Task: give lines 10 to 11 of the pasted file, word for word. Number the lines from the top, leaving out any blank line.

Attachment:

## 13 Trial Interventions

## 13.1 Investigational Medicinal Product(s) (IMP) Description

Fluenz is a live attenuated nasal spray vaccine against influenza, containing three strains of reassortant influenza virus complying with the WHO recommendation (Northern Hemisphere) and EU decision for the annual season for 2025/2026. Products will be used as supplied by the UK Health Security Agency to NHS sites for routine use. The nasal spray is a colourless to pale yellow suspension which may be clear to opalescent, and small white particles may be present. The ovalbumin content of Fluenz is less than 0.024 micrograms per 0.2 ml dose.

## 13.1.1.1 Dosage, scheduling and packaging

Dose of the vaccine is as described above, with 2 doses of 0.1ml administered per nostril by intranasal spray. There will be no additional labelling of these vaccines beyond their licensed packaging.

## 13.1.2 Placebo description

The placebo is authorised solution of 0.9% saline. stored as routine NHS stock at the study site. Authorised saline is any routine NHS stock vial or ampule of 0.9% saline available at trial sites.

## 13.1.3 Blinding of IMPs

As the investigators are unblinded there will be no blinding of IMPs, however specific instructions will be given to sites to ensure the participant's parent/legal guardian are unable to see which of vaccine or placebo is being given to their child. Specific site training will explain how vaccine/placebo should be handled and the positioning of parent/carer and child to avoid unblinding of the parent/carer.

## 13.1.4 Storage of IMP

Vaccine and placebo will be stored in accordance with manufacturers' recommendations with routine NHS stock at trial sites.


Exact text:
## 13.1.4 Storage of IMP

Vaccine and placebo will be stored in accordance with manufacturers' recommendations with routine NHS stock at trial sites.